BIO applaudes the SEC’s recent rulemaking regarding investor protections against abusive "naked" short selling for all public companies.
BIO urges the SEC to issue proposed rulemaking that would provide adequate disclosures of short positions to the SEC and to the public.</p>
Dear Chairman Cox and Director Thomsen:
On behalf of its members, the Biotechnology Industry Organization (“BIO”) would like to commend the Securities and Exchange Commission’s (“SEC”) recent efforts to investigate fraud and combat manipulation in the securities markets. The recent turmoil in our nation’s financial markets has adversely impacted the biotechnology industry by driving down security prices and harming investor confidence in our capital markets.
BIO represents more than 1,200 biotechnology companies, academic institutions, state biotechnology centers and related organizations across the United States and in more than 30 other nations. BIO members are involved in the research and development of innovative healthcare, agricultural, industrial and environmental biotechnology technologies, thereby expanding the boundaries of science to benefit humanity by providing better healthcare, enhanced agriculture, renewable fuels, and a cleaner and safer environment.
Overall, we believe the SEC’s recent rulemaking will be beneficial in strengthening investor protections against abusive “naked” short selling for all public companies, including the biotechnology industry. In addition to the recent rules, BIO urges the SEC to issue proposed rulemaking that would provide adequate disclosures of short positions to the SEC and to the public. We believe that such an initiative would increase transparency in short selling and encourage investor confidence in the financial markets. The biotechnology industry has been and is increasingly vulnerable to investors who illegally spread false rumors in efforts to manipulate security prices. This type of illegal behavior is especially detrimental to emerging biotechnology companies whose value is so dependent on the results of their research and development efforts. For example, false rumors such as “negative” results or even intentional mischaracterization of a clinical trial or in a particular individual could substantially drive down a biotechnology company’s stock price.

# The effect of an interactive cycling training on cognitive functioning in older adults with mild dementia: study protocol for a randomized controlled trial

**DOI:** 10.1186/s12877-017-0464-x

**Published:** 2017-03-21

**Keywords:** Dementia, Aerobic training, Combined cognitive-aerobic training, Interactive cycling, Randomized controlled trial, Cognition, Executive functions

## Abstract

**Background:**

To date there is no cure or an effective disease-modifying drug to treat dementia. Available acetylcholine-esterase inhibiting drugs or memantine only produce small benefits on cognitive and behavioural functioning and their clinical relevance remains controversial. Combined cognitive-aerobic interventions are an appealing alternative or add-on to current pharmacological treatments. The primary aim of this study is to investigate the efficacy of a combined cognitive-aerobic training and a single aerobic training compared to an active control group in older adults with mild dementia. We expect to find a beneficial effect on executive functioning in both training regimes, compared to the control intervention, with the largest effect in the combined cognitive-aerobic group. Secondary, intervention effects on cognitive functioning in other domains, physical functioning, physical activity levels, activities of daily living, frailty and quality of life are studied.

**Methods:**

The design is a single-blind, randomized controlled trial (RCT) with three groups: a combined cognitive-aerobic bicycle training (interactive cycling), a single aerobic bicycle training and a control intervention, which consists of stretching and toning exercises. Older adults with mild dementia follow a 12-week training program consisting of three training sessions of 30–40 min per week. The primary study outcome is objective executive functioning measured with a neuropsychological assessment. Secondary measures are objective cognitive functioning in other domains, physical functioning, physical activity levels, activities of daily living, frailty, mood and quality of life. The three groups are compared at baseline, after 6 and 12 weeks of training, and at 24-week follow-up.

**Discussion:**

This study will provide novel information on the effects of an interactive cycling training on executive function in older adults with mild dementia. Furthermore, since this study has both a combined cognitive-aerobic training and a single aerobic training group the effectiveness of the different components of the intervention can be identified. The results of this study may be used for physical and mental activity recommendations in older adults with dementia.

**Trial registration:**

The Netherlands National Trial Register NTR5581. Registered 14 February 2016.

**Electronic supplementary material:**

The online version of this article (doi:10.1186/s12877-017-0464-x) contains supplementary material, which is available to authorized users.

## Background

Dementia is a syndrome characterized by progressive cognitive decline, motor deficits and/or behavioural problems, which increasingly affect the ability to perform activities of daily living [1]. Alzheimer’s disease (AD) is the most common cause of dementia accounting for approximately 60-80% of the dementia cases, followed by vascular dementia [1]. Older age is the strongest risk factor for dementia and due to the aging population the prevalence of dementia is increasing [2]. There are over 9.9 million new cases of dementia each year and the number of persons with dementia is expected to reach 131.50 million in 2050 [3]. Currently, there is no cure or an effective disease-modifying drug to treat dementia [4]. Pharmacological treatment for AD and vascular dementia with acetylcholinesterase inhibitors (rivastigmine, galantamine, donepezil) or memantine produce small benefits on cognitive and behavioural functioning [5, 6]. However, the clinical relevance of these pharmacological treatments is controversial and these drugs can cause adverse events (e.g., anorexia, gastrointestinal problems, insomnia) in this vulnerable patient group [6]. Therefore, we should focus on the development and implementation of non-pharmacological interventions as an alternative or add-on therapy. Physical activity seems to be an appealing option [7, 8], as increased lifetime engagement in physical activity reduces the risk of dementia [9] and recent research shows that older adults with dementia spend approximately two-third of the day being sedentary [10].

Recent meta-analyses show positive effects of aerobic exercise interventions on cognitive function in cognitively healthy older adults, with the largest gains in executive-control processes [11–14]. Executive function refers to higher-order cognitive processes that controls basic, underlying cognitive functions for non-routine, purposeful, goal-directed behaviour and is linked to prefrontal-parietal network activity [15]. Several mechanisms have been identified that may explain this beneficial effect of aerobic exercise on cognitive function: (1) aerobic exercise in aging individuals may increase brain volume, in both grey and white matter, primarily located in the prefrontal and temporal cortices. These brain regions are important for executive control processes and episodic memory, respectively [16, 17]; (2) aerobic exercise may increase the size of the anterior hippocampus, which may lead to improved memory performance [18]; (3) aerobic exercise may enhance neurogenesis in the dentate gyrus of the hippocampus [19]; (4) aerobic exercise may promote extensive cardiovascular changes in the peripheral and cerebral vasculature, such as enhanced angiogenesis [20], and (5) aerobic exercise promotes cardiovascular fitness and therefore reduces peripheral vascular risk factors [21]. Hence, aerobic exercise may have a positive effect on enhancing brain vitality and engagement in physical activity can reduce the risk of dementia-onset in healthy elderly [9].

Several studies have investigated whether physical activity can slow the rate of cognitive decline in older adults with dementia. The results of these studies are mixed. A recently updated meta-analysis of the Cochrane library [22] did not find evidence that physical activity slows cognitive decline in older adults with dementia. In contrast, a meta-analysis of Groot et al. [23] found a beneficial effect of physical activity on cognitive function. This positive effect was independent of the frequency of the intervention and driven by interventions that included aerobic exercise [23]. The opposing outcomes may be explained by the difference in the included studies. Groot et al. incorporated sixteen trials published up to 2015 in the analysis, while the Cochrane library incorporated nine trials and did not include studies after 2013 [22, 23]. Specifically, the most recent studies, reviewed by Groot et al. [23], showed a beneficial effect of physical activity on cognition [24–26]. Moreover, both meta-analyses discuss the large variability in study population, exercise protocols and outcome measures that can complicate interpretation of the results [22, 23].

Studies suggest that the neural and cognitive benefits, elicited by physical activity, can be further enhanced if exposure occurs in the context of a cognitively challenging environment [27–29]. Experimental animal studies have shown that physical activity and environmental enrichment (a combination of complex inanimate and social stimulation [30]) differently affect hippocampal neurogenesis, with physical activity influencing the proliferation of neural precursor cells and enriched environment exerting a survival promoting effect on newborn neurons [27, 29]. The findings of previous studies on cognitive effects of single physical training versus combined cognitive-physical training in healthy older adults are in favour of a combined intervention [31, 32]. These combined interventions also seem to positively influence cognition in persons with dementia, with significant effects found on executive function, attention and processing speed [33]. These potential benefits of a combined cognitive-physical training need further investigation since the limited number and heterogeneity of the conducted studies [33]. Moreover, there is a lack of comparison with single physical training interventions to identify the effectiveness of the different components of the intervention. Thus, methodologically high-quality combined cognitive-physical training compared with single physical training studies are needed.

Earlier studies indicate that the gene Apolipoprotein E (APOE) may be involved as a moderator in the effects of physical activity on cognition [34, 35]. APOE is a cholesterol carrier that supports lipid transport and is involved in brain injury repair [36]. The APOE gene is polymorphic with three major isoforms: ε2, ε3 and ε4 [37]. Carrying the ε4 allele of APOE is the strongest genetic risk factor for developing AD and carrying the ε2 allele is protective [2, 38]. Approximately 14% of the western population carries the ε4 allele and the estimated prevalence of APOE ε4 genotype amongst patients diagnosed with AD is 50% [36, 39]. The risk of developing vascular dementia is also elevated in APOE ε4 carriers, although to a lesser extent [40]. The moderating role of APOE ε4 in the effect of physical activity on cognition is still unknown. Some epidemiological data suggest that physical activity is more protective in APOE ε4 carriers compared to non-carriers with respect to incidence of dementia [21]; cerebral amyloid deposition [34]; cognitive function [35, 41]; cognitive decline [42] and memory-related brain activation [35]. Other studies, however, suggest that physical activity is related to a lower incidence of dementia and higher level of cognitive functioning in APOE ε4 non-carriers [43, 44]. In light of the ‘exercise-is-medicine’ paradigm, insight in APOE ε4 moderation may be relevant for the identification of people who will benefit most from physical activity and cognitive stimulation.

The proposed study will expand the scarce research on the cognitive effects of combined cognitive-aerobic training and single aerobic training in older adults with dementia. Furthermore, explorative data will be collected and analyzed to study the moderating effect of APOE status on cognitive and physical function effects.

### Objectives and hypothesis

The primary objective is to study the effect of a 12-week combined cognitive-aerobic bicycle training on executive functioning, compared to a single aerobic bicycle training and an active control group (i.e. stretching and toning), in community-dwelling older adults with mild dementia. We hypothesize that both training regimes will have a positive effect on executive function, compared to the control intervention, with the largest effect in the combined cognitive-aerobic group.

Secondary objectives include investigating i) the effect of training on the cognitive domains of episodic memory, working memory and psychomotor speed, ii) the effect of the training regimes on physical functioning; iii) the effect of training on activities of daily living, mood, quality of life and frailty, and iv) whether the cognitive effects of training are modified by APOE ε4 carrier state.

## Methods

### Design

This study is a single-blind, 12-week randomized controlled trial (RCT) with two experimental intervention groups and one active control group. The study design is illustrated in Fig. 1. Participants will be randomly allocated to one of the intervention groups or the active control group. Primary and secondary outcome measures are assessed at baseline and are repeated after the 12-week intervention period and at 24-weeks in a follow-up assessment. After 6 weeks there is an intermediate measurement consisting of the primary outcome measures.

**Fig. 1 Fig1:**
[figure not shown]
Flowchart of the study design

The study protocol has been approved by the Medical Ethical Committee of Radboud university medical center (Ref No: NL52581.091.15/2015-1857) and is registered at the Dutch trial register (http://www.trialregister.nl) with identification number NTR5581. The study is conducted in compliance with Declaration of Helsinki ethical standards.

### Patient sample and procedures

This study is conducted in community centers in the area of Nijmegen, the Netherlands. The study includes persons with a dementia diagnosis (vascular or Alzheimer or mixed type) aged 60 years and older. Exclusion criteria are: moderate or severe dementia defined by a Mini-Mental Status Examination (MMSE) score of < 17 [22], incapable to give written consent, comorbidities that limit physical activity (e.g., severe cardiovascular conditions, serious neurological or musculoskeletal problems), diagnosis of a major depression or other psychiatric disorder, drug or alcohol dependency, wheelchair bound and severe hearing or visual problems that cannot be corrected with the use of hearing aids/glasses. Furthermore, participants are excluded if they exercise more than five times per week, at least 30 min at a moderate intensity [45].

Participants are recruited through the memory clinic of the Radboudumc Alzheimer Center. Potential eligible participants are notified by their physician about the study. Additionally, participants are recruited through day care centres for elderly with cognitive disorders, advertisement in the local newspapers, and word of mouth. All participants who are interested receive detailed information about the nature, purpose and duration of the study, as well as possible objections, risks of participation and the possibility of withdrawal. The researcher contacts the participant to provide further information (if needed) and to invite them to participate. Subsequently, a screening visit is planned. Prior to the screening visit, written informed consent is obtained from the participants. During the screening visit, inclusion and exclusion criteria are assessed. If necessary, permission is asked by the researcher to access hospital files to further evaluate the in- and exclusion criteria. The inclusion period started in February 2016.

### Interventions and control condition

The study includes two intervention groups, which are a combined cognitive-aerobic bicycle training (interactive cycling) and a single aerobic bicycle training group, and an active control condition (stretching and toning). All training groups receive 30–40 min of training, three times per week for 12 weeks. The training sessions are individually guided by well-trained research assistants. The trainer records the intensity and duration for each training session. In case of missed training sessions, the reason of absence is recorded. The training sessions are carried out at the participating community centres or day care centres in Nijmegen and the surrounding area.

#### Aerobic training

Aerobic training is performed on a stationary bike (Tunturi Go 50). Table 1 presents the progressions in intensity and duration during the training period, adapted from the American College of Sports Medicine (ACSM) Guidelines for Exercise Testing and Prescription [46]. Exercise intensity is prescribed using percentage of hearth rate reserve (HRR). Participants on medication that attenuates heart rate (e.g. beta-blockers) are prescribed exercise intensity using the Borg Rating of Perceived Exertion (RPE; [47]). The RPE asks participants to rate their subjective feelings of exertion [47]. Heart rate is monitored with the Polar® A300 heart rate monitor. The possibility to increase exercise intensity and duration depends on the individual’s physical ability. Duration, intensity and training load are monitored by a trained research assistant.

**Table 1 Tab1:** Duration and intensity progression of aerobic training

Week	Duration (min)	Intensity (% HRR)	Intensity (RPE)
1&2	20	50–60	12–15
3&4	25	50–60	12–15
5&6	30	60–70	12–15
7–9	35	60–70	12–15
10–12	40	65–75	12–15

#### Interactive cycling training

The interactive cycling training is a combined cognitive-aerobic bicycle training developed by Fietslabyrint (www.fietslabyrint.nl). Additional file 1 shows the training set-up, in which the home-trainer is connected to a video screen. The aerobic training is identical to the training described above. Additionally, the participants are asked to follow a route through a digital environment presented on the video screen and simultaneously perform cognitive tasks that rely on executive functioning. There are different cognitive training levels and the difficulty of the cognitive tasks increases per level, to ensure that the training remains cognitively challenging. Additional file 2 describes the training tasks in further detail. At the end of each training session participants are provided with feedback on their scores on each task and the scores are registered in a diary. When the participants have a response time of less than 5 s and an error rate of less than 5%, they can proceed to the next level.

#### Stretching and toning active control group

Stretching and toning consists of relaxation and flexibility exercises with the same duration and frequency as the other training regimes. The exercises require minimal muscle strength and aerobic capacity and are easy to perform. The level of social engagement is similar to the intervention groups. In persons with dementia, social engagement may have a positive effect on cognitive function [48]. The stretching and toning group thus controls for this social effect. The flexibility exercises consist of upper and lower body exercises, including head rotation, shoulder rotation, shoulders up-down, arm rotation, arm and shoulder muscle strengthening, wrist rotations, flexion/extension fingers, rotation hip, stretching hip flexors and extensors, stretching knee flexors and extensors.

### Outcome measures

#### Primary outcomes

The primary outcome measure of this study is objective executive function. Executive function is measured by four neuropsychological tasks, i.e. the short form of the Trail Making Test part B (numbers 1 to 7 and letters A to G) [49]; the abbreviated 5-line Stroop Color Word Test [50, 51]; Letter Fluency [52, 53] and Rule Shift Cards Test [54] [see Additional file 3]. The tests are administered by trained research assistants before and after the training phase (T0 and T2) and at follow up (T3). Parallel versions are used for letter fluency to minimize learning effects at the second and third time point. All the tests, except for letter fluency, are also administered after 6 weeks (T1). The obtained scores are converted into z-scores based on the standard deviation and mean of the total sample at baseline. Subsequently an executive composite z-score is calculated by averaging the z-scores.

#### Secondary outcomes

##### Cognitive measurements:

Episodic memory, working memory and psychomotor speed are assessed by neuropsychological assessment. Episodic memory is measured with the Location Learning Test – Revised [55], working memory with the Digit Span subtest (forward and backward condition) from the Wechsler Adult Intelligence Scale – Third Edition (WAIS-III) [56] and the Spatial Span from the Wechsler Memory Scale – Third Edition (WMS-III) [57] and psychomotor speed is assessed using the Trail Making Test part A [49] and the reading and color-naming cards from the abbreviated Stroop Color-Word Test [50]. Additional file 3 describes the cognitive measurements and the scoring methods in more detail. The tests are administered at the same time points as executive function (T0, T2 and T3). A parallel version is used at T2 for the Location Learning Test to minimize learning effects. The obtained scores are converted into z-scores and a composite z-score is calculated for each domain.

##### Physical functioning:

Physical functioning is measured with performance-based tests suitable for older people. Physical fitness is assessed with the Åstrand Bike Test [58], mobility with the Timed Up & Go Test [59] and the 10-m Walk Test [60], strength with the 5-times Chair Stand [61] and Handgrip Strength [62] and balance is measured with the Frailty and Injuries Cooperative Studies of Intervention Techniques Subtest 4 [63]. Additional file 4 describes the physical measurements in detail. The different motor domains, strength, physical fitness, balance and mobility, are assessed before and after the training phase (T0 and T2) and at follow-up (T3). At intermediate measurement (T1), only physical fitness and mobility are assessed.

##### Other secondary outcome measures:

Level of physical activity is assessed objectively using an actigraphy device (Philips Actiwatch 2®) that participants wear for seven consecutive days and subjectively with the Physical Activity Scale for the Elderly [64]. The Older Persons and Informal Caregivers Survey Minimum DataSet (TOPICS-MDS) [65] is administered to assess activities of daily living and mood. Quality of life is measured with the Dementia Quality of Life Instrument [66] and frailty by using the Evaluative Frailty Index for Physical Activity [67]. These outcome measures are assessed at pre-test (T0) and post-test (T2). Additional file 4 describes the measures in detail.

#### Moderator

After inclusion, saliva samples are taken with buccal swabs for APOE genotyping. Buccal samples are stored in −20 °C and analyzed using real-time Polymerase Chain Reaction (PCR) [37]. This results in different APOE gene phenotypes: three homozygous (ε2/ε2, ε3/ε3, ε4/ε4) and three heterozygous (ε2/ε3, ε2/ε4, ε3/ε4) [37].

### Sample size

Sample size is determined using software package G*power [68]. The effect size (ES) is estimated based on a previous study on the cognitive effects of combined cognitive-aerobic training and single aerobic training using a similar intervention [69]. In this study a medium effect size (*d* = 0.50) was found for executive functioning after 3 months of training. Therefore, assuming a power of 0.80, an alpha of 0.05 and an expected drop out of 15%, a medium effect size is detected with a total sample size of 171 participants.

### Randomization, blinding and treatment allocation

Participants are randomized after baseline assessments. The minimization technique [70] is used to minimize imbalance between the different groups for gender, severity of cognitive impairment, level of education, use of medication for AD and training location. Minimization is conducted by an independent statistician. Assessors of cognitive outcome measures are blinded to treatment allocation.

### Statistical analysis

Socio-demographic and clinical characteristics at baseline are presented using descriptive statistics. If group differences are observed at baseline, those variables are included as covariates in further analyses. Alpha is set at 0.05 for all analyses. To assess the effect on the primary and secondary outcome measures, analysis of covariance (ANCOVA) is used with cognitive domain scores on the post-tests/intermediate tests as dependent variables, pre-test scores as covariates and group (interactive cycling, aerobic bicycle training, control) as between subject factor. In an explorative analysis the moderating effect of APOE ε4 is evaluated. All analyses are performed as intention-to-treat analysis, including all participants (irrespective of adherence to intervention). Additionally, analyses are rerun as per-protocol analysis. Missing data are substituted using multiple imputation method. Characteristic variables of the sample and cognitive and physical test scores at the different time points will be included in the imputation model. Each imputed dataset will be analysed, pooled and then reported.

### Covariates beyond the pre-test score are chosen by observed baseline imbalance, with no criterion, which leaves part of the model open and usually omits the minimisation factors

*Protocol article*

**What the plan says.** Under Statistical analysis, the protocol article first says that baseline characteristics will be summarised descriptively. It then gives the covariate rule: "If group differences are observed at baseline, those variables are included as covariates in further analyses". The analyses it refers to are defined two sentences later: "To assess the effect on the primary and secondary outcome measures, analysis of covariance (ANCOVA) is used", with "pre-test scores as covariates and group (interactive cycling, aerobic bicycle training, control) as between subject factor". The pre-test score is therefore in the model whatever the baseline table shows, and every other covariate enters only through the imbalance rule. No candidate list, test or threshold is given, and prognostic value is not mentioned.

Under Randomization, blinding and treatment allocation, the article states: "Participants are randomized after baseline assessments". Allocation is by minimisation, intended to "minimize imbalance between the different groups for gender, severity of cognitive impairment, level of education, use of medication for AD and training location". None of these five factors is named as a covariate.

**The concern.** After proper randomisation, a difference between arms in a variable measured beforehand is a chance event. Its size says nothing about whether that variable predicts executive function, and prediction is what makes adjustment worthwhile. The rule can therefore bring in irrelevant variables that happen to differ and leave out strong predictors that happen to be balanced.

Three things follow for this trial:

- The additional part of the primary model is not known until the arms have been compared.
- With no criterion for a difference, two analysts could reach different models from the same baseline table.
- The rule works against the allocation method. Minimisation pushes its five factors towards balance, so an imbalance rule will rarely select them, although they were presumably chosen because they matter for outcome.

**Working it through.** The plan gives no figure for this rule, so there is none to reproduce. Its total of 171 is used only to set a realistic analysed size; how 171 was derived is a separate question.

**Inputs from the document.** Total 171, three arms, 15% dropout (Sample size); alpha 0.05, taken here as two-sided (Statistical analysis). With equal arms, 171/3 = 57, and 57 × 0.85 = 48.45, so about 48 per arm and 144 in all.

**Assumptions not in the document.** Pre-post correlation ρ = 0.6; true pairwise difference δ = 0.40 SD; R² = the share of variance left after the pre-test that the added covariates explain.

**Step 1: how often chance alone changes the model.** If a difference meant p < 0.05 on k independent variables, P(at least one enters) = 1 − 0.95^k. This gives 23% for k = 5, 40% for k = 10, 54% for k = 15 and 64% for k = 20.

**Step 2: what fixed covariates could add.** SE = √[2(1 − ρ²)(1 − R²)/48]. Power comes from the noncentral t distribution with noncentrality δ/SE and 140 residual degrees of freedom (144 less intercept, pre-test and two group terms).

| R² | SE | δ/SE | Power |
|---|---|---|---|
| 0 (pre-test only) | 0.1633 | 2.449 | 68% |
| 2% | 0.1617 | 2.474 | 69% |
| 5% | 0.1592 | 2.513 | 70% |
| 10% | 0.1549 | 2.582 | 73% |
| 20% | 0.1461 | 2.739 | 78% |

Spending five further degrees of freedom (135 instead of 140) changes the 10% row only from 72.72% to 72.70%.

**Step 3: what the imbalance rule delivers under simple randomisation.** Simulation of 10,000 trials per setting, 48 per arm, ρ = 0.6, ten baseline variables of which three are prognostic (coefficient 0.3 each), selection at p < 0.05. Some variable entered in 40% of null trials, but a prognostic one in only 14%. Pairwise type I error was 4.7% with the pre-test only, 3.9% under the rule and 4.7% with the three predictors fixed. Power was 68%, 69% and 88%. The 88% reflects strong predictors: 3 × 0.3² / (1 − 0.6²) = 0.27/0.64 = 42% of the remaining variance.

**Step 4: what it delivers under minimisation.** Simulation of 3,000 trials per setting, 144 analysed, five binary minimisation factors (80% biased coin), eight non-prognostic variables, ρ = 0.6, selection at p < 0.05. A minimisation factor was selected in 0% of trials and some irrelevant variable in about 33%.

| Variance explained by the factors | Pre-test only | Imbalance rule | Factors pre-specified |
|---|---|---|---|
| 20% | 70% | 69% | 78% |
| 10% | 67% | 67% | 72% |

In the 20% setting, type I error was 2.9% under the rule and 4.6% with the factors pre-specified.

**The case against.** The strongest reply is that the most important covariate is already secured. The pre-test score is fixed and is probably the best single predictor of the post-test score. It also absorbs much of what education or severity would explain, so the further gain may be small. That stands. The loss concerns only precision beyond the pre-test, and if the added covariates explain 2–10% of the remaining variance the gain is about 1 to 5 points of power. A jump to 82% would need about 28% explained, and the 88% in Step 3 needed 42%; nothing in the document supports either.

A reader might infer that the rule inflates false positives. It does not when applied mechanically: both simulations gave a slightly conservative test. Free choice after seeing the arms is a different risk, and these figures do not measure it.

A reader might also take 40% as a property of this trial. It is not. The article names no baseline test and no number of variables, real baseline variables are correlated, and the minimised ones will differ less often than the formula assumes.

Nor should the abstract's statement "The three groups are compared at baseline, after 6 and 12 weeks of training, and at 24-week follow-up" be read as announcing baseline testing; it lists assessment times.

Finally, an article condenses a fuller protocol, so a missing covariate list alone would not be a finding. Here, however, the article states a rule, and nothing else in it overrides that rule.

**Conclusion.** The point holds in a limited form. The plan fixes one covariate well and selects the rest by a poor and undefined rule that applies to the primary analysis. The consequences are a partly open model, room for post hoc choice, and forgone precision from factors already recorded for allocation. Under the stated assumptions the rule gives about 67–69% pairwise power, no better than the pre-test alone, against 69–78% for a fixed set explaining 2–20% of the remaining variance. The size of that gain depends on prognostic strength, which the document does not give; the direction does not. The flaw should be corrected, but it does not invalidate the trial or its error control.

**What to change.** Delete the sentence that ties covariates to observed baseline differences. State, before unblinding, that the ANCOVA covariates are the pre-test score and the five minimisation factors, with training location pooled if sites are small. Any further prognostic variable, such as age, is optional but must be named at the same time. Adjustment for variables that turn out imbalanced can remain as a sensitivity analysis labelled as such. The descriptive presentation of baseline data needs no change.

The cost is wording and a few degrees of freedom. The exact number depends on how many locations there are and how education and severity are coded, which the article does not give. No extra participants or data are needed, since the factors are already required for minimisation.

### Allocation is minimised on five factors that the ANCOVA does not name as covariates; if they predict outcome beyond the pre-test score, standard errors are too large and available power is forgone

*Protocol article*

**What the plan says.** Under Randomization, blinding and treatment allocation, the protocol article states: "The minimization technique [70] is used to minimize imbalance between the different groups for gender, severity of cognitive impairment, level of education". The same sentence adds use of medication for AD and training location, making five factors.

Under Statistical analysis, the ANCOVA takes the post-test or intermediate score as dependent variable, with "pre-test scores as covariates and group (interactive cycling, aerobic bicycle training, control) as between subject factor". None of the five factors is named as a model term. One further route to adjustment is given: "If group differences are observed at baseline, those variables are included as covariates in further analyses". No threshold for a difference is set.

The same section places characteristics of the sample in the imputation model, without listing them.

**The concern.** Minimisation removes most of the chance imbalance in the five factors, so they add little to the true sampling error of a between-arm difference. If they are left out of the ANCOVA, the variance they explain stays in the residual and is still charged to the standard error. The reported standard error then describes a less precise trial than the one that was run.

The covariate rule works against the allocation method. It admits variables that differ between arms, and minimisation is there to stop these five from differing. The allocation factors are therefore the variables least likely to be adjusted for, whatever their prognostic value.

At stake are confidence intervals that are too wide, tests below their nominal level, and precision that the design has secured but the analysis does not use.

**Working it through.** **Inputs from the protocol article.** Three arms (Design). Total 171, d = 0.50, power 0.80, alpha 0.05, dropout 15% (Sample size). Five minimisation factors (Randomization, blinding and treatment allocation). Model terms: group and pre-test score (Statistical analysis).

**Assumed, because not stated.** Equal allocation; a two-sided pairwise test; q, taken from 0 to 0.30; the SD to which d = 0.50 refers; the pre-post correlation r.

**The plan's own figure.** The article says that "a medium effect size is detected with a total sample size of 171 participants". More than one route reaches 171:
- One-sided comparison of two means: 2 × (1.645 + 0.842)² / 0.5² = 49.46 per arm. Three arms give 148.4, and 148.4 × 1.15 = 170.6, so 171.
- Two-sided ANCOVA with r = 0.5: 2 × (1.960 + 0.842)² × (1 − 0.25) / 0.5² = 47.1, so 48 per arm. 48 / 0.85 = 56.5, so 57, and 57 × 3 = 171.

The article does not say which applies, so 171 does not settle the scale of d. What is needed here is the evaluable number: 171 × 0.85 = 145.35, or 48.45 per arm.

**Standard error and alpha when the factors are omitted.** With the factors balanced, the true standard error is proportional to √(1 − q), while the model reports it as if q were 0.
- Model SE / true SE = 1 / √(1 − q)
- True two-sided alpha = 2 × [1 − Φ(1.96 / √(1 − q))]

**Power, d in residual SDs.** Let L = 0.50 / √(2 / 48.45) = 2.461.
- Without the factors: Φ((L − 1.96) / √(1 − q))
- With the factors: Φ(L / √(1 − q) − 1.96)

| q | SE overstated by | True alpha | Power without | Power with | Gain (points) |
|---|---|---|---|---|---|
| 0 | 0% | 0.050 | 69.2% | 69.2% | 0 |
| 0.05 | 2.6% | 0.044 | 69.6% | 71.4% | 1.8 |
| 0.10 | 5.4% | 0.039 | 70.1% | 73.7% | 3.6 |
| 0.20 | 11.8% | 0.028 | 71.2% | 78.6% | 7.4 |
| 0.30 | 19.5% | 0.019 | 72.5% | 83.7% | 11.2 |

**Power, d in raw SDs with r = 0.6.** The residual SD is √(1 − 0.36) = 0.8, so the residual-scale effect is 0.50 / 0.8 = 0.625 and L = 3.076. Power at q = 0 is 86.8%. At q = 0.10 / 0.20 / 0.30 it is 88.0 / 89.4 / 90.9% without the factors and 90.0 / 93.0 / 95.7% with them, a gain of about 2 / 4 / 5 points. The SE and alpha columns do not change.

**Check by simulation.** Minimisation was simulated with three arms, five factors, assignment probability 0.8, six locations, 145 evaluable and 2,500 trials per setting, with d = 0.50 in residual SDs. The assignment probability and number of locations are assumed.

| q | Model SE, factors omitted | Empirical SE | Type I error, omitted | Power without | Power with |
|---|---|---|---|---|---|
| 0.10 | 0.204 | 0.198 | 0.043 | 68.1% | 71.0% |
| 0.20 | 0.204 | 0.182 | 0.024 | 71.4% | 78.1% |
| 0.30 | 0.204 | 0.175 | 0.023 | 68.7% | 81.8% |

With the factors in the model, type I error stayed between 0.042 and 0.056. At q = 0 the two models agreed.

BIO appreciates the efforts of the Commission to combat market manipulation and looks forward to working with the agency through the regulatory rulemaking process to ensure that securities of all public companies, including the biotechnology industry, are protected against illegal abusive “naked” short selling and false rumors. If you have further questions, please contact me or Shelly Mui-Lipnik, Director of Capital Formation and Financial Services Policy at (202) 962-9200.
Alan F. Eisenberg
Executive Vice President
Emerging Companies and Business Development
Biotechnology Industry Organization (BIO)